1st Sunday in Advent – November 27, 2011
Isaiah 63.16-17; 64.1.3-8 | Psalm 80 | 1 Corinthians 1.3-9 | Mark 13.31-37

John Connelly


November 21, 2011

Advent is a season of waiting. So we wait. We wait for the day when Jesus will set all things right. We wait for the day when love, mercy and justice will prevail. We wait for the day when the fruits of our faith will be manifest for all to see.

It is hard to wait. It is hard to see and feel the pain in this passing world. But it is precisely in this state of imperfect existence that we learn the most important lesson.

Compassion. The co-sharing of the passion of Christ. The mutual solidarity that comes with authentic love. In this holy season we reflect deeply on the coming of Jesus. On the meaning of his coming in our personal lives and into our broken world.

Jesus is the incarnation of Divine Compassion. His birth proclaims compassion. His words point us to compassion. His death reveals the overwhelming compassion and mercy of God. As we wait for the final coming of Jesus, we must learn compassion or we will perish in the selfish tide flooding our world.


Chiara Lubich, the Catholic foundress of the Focolare movement, says, "In order to achieve unity it is really necessary to keep present and love Jesus forsaken. . . . It is necessary to love him in a radical way as Paul did: 'I resolved to know nothing while I was with you except Jesus Christ and him crucified' (1 Corinthians 2.2)."

Each time I read these words they inspire me to be a compassionate person. We cannot fully understand the coming of Jesus unless we penetrate the mystery of the cross. Jesus forsaken and crucified reveals the heart of God in its most profound dimensions.

The cross is the doorway into the heart of God. It points us to the total transformation into the compassionate people we were created to be.

The last couple days have been difficult for me. I keep bumping into the reality of how far we all have to go. I keep accidentally screwing up. People react. I want to give them a "piece of my mind." But the Lord says, "Be an instrument of my compassion."

As I sit here typing these words I look up at a stark picture I have in my room. It is a picture of Jesus forsaken, abandoned and crucified. The only thing I can do is unite all I am experiencing with him. The only thing I can do is let all my life and all the misunderstandings be overshadowed by the mercy of the cross.

In this helpless but faith-filled position I find hope and meaning. I want to run from my pain and the pain of others but Jesus calls me to unite it all with his passion and death.


Again the words of Chiara Lubich point to the reality I am called to embrace: "Jesus crucified and forsaken really seems to be the God of our times: the divine answer to the abyss of trial and suffering deeply cut into the human heart by the atheism that pervades so much of modern culture; by the poverty of millions of deprived people; and by the quest for meaning and ideals by the disillusioned and confused new generation."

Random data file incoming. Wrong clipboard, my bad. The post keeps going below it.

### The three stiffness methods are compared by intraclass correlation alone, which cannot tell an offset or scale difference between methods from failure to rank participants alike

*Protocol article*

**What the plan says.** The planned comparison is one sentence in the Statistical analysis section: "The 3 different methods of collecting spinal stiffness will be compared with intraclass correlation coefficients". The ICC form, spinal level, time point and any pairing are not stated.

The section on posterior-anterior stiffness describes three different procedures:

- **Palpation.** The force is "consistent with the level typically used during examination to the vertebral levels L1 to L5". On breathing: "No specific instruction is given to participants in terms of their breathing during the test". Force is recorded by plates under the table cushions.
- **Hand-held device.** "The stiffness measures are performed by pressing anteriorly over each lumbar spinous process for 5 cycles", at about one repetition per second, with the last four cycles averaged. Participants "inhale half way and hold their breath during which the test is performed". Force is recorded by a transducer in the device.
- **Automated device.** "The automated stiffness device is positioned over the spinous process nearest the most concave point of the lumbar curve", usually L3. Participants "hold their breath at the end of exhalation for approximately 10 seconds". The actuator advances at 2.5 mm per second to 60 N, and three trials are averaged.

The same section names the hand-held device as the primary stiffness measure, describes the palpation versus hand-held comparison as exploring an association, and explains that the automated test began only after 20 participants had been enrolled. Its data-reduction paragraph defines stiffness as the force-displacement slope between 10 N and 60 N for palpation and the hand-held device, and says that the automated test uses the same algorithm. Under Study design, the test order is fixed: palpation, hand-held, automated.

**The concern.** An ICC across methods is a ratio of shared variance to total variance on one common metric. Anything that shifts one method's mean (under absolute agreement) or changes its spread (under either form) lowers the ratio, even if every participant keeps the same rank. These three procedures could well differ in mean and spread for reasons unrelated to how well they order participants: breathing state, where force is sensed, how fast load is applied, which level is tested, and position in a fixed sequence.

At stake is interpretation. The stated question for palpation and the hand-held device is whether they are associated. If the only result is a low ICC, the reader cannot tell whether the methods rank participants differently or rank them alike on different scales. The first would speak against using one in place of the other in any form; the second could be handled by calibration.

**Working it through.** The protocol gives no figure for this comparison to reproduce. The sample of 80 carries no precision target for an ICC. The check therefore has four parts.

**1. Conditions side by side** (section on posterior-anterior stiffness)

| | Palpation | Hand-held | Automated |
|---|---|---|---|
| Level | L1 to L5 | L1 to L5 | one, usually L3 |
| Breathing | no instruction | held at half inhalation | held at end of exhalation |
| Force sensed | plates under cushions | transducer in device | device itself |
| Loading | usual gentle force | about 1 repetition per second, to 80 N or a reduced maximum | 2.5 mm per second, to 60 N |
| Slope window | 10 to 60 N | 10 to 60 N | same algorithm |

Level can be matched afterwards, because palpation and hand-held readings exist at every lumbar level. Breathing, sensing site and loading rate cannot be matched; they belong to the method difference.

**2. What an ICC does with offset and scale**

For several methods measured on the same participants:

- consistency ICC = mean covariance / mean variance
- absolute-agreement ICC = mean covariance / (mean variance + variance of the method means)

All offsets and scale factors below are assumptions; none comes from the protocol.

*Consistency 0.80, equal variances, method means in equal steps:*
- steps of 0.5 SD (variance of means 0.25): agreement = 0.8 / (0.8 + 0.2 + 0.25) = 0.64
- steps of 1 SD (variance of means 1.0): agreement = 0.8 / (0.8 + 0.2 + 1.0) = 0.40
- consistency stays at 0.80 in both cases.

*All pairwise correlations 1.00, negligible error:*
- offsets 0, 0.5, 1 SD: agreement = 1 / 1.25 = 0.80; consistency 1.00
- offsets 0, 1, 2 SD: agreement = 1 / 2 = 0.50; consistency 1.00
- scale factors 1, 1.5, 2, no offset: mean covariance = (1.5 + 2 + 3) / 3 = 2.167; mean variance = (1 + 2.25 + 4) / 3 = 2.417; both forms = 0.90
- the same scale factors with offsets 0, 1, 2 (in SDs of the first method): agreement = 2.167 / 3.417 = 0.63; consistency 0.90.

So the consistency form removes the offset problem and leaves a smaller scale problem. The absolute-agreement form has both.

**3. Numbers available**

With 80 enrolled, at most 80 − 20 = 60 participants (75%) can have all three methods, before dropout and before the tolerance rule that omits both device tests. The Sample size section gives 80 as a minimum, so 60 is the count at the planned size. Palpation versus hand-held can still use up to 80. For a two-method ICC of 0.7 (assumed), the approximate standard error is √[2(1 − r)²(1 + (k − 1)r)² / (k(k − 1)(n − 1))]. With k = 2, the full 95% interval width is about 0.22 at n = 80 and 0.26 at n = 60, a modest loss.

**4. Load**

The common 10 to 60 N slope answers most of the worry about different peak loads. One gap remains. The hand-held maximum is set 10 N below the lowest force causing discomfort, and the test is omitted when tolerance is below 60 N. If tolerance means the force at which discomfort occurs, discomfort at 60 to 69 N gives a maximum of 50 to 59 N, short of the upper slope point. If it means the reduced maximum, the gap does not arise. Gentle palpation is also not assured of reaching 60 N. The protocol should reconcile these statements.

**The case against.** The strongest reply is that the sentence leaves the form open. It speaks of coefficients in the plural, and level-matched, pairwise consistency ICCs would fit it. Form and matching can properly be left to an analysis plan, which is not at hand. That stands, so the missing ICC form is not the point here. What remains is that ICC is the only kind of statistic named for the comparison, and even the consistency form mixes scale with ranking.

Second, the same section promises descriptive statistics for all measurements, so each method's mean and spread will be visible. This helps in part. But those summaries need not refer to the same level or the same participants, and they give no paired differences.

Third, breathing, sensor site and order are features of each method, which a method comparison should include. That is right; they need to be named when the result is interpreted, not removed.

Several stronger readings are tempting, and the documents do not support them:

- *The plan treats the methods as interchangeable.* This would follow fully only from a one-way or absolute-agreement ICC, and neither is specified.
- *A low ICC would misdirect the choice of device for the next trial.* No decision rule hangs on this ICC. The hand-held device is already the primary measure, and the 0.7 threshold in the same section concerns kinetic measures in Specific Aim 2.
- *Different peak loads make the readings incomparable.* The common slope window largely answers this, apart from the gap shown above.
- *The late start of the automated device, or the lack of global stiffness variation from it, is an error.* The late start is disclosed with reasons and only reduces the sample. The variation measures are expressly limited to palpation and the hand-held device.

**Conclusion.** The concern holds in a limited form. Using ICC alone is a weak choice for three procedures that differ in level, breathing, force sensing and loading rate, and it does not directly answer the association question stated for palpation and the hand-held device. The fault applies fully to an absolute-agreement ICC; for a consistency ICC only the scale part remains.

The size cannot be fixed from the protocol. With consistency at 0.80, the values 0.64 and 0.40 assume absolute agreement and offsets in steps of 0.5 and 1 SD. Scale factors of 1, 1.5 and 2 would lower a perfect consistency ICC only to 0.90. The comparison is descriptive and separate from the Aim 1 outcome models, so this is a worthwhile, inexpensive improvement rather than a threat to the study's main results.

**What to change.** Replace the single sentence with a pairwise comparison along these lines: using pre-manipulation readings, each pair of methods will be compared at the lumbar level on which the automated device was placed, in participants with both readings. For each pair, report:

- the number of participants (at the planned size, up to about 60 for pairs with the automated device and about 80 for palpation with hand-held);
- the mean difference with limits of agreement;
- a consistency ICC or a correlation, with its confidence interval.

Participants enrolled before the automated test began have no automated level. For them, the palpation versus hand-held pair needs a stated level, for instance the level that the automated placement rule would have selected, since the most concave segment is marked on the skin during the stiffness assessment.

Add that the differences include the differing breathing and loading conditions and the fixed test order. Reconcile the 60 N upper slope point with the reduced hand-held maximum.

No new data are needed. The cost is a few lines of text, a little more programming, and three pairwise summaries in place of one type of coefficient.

Beware, keep alert; for you do not know when the time will come.

Mark 13.33

When we meditate on Jesus forsaken in ourselves and others, it unites us. When we meditate on Jesus forsaken, our hearts soften and the Spirit of mercy can start to flow. This is why the saints taught that meditation on the passion of Jesus opens us to authentic compassion and mercy.


St. Faustina wrote in her diary the following inspiration from Jesus, "Proclaim to the whole world my unfathomable mercy. Do not be discouraged by the difficulties you encounter in proclaiming my mercy. These difficulties that affect you so painfully are evidence this work is mine."

So when Jesus says to us in this Sunday's Gospel, "Watch," he is speaking of seeing our world and the events now unfolding through the eyes of his compassion. He is speaking about carrying the hope of the coming of Jesus into every event in our lives and knowing that the resurrection will prevail.

A Christian is one who waits with the cross in view, always trusting that the cross leads to everlasting joy. One of my favourite songs by the singer Stephen Curtis Chapman says, "Out of these ashes beauty shall rise. And we will dance among the ruins. We will see it with our own eyes."


He wrote these words while reflecting on the death of his young daughter. His teenage son accidentally ran over her in the driveway while backing up. He and his family were obviously shattered. But he used his own pain to inspire others with music that speaks of the infinite, measureless compassion of God.

As I was listening to these words in the car with my kids, these lyrics overwhelmed me.

Out of these ashes beauty shall rise. Every difficulty and struggle will be overcome. Every person who hurts us can be forgiven. Everything we suffer can teach us compassion for the suffering of others. Nothing is wasted when it is united with Jesus and his passion.


So we wait for the Church to be revitalized and renewed. We wait for every injustice to be made right. We wait for all our sorrows to be turned to joy. We wait and allow Jesus forsaken and crucified to teach us compassion. We wait for Jesus has come, and he will come again.

Jesus teach us to see all people and events in the light of your cross and resurrection. May we become your living compassion in our world. Yes, Lord, we watch and wait and we know you will set all things right.